Dameron Hospital is a certified stroke center, and along with Stanford Medicine, we provide some of the most advanced life-saving care obtainable in our community and the Central Valley. Our highly trained staff and partnership with Stanford is available to offer our stroke patients a wide range of leading-edge treatments based on their condition.
From the moment you arrive at the emergency room to the day you complete your rehabilitation, our team of caregivers supports you every step of the way. Emergency physicians and nurses work quickly to diagnose and begin your care.
Rapid Response for stroke – CODE NEURO
Our multidisciplinary stroke team of board-certified physicians, accredited nurses and other experts are available to you 24/7. These highly talented individuals are trained and experienced at working together and know the importance of acting F.A.S.T.
Dameron’s rapid response process to identify and treat patients experiencing a stroke is referred to as a “CODE NEURO,” which begins with an overhead page that triggers a rapid team intervention for patients in our Emergency Department or for inpatients with new-onset stroke symptoms. When a Code Neuro is announced, a multidisciplinary team of nurses, physicians, phlebotomists, and nursing leadership immediately responds to the code to rapidly assess the situation.
Partnering with the Stanford Stroke Center, Dameron is the only hospital in San Joaquin County and the Central Valley that offers our patients state-of-the-art stroke care from one of the national leaders in advance stroke treatment.
Based on a patient’s initial evaluation and diagnostic imaging results, one of Dameron’s attending physicians or hospitalists collaborates remotely with the Stanford Stroke Center Team on stroke treatment options. Patients experiencing ischemic strokes, which occur as a result of a blockage in a blood vessel supplying blood to the brain, may intravenously receive tPA at Dameron, or tissue plasminogen Activator which is the main clot-dissolving medication for strokes.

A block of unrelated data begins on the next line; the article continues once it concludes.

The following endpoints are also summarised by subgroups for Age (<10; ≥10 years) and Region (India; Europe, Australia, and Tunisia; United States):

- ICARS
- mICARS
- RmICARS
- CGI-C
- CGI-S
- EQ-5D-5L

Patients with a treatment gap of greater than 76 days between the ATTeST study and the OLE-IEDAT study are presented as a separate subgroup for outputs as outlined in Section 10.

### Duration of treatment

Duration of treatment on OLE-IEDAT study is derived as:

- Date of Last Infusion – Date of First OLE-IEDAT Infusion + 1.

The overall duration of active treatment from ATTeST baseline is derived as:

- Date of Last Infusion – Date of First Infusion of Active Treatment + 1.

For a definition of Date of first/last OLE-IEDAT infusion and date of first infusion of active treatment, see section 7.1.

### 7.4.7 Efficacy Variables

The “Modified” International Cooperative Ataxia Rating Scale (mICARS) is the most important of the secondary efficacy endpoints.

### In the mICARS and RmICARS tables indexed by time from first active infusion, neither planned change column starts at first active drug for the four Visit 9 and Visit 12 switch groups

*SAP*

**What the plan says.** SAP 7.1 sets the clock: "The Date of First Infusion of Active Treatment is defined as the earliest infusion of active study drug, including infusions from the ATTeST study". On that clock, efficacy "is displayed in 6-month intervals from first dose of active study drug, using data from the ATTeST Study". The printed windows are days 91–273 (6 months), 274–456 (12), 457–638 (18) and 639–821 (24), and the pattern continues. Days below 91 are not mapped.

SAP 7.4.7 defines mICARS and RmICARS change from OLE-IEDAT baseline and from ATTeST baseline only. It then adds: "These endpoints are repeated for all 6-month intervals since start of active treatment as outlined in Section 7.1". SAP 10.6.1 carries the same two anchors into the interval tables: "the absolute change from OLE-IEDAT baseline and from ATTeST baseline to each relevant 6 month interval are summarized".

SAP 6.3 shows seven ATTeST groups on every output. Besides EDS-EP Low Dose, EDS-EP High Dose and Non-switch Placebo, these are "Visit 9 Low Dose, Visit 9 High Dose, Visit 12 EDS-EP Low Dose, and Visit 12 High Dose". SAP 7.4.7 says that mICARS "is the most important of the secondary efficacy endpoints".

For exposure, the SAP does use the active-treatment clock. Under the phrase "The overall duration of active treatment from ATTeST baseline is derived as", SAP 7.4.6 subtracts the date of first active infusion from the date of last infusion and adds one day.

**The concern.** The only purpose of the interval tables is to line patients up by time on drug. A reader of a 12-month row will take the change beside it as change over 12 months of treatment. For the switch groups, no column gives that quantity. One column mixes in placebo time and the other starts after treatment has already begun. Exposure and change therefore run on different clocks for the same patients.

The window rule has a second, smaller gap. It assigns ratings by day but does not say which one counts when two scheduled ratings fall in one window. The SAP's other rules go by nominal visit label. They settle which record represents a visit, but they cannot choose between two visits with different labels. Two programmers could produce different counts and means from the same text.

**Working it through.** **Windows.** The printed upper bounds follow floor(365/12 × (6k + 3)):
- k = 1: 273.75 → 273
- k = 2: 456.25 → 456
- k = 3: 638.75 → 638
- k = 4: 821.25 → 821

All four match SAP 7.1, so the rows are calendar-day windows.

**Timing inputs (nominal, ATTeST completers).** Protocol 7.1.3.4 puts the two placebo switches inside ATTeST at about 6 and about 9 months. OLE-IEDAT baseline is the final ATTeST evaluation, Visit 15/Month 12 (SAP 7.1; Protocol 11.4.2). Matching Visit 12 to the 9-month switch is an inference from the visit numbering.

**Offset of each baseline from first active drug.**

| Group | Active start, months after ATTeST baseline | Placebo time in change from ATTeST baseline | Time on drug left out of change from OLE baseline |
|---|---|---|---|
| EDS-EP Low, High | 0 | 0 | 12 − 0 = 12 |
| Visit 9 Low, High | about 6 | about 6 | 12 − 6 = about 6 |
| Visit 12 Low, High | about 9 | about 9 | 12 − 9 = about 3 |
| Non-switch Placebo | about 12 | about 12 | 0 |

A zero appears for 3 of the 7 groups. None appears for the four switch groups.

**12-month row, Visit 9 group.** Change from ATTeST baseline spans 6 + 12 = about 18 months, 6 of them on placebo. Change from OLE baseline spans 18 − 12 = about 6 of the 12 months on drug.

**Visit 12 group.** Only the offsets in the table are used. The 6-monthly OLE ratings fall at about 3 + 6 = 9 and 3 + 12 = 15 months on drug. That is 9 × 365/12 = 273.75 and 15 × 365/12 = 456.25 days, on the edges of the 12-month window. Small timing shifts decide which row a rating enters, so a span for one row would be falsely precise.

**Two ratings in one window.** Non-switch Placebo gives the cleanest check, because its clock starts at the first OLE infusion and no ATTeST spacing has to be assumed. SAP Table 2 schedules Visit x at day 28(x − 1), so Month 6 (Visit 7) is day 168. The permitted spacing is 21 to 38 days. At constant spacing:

However, if it looks like a patient needs to be transferred for more advanced treatment, an innovative and streamlined protocol developed by Stanford called the SIRS (Stroke Interventional Radiology Service) Rapid Access Program is used to ensure rapid acceptance to the Stanford Stroke Center.
Once the patient’s criteria are met, they are immediately transported via air ambulance to the Stanford Stroke Center for further evaluation and endovascular therapy, which is the physical removal of the blockage using a catheter-based approach. For hemorrhagic stroke, which is bleeding caused by a burst brain aneurysm or a weakened blood vessel leak, the patient’s treatment will depend on the severity and location of the bleed. The vast majority of strokes are ischemic.
There are two main types of stroke. When blood flow to the brain is blocked, it is called an ischemic stroke. A hemorrhagic stroke occurs if a blood vessel breaks and bleeds into or around the brain. Even so-called "mini-strokes," or transient ischemic attacks (TIAs) should be treated as medical emergencies because they increase the risk of major stroke.
Patients brought to Dameron Hospital with stroke symptoms are evaluated in our Emergency Department. Evaluation for stroke includes:
- CT scan of the brain
- Blood work
- Chest x-ray
Patients who are diagnosed with an ischemic stroke, and whose stroke symptoms began within the previous 3 hours, are given a clot-dissolving drug (t-PA) to help restore blood flow to the brain.
Patients diagnosed with a hemorrhagic stroke may be taken to the interventional radiology suite for surgical or non-surgical treatment or be transported via air ambulance to the Stanford Stroke Center for further evaluation and therapy.
The National Stroke Association uses the following information to help people act quickly in recognizing symptoms and getting help. It is recommended to act “F.A.S.T.”
F – Face: Ask the person to smile. Does one side of the face droop?
A – Arm: Ask the person to raise both arms. Does one arm drift downward?
S – Speech: Does simple speech sound slurred or strange?
T – Time: If you observe any of these signs, then it’s time to call 9-1-1.
Some risk factors are treatable by medications and special diets. Talk to your primary care doctor about ways you can reduce your risk of stroke if you have any of the following conditions:
- Atrial fibrillation
- Carotid artery disease
- Circulation problems
- High blood pressure
- High cholesterol
- Sedentary Lifestyle
Prevention is the best defense against stroke, and up to 80 percent of strokes can be prevented. A stroke can happen to anyone at any time and any age. Here are a few ways to help prevent stroke:
- Maintain a healthy weight
- Eat a balance of vegetables, fruits, whole grains, proteins, and low-fat dairy
- Exercise for 30 minutes five times a week by walking, biking, etc.
- Stop smoking (smoking doubles your risk of stroke)
- Drink alcohol in moderation – 2 drinks/day (men); 1 drink/day (women)